CLEARWATER, FL – American Vitiligo Research Foundation (AVRF) founder and president Stella Pavlides shared an update about the nonprofit organization’s efforts to “pay it forward.”
Founded in 1995, AVRF is the only humane vitiligo charity worldwide, according to Greek-American Pavlides who developed vitiligo in her early 20s. Each year, AVRF hosts a children’s retreat for youngsters who have the life-altering skin disorder. Pavlides told The National Herald that “the AVRF completed our 2021 children’s retreat and although smaller than usual, it was still a big success… each year our kids ‘pay it forward’ to another charity since I want them to help others.”
She continued: “This year we gave to our local humane society [Humane Society of Pinellas], since it is a ‘no kill’ [shelter]. I started the ‘paying it forward’ program many years ago, and my goal was to have our children not only focus on themselves, but also on others.”
Darren Rivera, Annual Giving and Grants Manager for the Humane Society of Pinellas, thanked Pavlides and AVRF in a letter. He wrote: “On behalf of the animals at Humane Society of Pinellas and the staff who cares for them, thank you for the impressive collection of toys, accessories and creature comforts the American Vitiligo Research Foundation donated to our shelter.”
Rivera continued: “Humane Society of Pinellas is the County's largest no-kill shelter and has been serving the community for more than 70 years. We rely on the kindness, compassion and generosity of individual donors and organizational partners such as AVRF to help prevent animal homelessness and provide care and assistance to animals in need. The items you donated will provide the dogs and cats in our care with enrichment to fill their days with vital mental stimulation, exercise and help them feel comfortable and more at home during their stay with us as they await adoption into their forever homes.”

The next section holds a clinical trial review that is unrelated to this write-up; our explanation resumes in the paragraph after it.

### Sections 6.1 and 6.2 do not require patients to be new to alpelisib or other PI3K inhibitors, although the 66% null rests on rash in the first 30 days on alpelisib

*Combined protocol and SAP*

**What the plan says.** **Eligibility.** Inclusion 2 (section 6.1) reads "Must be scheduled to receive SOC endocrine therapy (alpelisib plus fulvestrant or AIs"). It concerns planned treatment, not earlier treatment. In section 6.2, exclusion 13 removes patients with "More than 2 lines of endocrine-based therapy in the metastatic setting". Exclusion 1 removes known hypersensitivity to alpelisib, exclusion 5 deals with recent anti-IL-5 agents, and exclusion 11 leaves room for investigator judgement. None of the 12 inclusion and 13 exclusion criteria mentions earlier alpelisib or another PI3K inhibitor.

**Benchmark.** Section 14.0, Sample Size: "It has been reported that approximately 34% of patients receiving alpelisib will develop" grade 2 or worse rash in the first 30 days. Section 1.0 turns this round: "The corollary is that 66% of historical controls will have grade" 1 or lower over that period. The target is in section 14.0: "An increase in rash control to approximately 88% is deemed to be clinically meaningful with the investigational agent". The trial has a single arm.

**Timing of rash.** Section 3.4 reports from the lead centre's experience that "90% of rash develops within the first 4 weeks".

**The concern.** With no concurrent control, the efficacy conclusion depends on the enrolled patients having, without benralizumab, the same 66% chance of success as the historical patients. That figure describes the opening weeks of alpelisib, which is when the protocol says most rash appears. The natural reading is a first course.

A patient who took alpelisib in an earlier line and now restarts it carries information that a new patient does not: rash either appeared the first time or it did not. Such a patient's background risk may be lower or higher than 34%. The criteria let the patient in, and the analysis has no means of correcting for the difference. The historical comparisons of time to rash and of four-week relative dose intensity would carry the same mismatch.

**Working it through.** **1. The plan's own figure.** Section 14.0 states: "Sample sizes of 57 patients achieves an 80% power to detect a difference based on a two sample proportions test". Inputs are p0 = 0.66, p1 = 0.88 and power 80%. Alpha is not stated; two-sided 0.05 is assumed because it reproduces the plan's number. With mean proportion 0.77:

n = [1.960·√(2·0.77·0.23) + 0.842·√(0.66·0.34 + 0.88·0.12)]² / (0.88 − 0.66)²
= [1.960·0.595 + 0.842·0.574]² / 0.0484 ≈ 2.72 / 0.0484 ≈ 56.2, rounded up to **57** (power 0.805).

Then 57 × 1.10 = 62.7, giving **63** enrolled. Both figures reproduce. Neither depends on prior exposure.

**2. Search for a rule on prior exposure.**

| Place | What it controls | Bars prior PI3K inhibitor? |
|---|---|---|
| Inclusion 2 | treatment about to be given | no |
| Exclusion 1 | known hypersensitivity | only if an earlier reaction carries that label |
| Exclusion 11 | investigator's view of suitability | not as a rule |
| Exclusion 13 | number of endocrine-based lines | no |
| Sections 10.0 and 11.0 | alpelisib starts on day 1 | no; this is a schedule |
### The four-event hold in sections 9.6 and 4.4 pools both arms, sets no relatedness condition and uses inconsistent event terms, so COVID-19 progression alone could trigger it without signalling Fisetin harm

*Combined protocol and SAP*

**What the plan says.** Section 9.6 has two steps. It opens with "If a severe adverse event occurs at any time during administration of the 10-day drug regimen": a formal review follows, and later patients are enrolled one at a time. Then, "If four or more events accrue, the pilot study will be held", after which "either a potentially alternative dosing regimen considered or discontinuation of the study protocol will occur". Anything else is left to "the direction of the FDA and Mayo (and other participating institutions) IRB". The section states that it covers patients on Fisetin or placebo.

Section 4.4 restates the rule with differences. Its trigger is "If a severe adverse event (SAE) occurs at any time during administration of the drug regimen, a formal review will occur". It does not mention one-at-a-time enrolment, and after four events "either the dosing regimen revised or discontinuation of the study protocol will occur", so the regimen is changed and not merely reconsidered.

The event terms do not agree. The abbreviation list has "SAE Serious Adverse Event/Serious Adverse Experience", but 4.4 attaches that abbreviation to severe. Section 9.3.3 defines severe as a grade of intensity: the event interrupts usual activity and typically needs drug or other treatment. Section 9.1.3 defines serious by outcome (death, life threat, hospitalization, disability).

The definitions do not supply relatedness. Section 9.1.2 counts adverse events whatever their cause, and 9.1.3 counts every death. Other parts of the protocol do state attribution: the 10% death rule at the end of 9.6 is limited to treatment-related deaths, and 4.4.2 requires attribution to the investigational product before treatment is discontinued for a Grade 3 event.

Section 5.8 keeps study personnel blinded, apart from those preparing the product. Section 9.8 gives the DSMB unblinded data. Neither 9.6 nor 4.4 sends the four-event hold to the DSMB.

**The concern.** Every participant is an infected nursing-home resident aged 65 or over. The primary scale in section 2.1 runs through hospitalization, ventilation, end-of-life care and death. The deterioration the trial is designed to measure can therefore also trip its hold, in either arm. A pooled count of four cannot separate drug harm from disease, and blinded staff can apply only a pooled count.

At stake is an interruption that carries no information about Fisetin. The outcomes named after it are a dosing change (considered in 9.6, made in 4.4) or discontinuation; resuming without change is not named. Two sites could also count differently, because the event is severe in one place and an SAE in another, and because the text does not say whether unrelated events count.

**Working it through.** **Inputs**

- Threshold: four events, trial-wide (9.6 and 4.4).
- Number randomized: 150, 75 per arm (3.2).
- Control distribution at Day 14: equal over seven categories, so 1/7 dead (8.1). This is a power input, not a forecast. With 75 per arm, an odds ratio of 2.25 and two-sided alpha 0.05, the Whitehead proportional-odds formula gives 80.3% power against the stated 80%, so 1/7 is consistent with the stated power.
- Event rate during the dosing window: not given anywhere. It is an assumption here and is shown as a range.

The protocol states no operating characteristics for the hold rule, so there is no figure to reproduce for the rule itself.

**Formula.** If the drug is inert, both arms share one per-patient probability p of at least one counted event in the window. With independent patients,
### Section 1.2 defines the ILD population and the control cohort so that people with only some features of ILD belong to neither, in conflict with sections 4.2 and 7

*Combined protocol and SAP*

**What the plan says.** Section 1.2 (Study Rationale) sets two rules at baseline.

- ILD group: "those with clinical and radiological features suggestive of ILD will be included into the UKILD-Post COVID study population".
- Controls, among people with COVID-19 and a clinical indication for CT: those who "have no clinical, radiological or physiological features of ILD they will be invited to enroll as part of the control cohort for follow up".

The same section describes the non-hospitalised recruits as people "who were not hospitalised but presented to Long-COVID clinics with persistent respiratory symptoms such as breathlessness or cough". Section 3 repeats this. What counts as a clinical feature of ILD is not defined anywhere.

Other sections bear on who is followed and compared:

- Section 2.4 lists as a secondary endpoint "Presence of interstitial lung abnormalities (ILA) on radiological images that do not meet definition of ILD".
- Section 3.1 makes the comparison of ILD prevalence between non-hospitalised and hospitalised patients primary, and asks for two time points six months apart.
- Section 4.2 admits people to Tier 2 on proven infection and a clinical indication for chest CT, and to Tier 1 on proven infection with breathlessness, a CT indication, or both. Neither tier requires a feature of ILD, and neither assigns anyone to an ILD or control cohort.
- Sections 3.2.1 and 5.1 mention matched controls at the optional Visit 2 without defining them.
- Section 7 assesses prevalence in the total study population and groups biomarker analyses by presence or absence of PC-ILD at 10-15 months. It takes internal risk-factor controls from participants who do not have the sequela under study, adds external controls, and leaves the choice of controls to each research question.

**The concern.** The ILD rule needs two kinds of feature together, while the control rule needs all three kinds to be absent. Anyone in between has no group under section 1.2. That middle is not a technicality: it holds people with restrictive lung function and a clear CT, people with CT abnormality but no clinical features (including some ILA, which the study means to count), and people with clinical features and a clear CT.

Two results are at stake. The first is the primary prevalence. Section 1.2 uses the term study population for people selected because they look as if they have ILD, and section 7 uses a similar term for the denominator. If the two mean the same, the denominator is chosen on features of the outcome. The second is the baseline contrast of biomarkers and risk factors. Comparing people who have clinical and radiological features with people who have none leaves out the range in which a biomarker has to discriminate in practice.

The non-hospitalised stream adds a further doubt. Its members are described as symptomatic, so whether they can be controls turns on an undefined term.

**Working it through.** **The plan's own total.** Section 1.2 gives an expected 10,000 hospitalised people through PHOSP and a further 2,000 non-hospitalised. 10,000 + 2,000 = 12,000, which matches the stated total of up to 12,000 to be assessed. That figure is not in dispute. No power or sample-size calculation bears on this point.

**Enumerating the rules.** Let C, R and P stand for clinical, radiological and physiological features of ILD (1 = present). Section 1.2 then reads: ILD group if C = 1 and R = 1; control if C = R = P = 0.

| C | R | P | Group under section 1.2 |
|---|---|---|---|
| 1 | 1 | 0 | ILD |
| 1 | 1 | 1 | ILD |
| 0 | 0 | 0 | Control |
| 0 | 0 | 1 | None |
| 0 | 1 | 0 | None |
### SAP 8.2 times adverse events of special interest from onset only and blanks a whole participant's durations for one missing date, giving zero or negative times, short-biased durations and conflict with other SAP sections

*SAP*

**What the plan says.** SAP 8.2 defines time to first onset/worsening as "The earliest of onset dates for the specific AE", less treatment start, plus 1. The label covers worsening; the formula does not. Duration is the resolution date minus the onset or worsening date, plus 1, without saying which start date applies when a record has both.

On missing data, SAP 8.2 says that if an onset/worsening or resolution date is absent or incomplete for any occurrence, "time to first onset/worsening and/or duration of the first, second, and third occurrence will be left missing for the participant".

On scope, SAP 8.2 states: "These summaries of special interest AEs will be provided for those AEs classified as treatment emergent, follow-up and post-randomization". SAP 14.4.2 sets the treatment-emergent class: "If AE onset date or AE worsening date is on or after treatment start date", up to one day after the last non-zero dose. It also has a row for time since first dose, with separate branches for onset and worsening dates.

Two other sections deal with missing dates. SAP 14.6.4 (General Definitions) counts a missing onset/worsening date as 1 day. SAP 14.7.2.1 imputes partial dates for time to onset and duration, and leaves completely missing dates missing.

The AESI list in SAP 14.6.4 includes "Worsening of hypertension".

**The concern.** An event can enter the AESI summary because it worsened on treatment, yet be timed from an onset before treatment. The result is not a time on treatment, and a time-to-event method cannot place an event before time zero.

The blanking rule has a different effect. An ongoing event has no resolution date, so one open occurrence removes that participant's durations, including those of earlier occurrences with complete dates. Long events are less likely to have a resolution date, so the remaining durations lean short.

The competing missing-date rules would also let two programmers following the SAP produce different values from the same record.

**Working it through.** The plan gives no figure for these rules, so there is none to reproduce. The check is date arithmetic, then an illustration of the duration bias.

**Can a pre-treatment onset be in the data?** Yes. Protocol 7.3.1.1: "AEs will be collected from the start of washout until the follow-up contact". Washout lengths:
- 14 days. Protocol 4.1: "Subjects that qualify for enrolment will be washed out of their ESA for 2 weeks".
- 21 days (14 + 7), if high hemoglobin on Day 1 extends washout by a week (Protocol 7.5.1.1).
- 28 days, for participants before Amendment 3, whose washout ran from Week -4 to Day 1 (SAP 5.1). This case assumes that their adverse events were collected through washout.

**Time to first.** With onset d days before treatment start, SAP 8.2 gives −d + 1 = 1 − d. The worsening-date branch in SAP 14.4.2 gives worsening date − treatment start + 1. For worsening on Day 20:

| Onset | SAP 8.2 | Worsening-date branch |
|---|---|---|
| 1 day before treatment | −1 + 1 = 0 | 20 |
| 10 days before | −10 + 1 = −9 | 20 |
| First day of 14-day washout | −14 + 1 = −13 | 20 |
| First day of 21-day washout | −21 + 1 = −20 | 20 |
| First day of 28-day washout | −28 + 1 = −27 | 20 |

Pavlides also updated TNH on the efforts in finding new treatments and even a cure for vitiligo. She said that “presently, I am working with Greek-American Dr. Nick Theodosakis, a dermatologist from Harvard/Massachusetts General Hospital. He works for Dr. David E. Fisher, the dermatology chair.”
As Pavlides told TNH in a previous interview, Dr. Fisher “believes he has a good chance to end the suffering of those affected by vitiligo by either finding an effective treatment or the cure. The only thing inhibiting this from happening is the lack of funds.”
Dr. Fisher wrote to Pavlides: “Thank you for the opportunity to comment to you and share my enthusiasm for the wonderful work you are doing, advocating for patients (and especially children) who are suffering from vitiligo. As you know, vitiligo is a debilitating condition that arises from the loss of pigment producing cells in the skin. The result is patches of depigmentation that can have major psychological consequences. Some have described vitiligo as a cosmetic condition—but this is incorrect because the consequences of vitiligo run much deeper than a cosmetic label might imply.
“As we have discussed, the science underlying the development of vitiligo has been growing at an exciting pace. Discoveries are being made, regarding genes that can be associated with vitiligo. And there are certain drugs which can cause vitiligo— thereby offering significant clues to the causation and hopefully effective treatments eventually.
“While research has been moving forward, we know that the pace of discovery has not been adequate. Those of us working in the trenches are hoping to gain clinically actionable insights soon, but we know the challenges in our patients are formidable. We stand together with patients, their families, and loved ones, forcefully advocating for the support of more research and resources to help discover better treatment options. And we stand together with AVRF and you, who have dedicated yourself to helping countless children and other patients afflicted with vitiligo. I salute your magnificent mission, and am pleased to support you in your wonderful work.”
More information about donating to AVRF is available online: https://www.avrf.org/.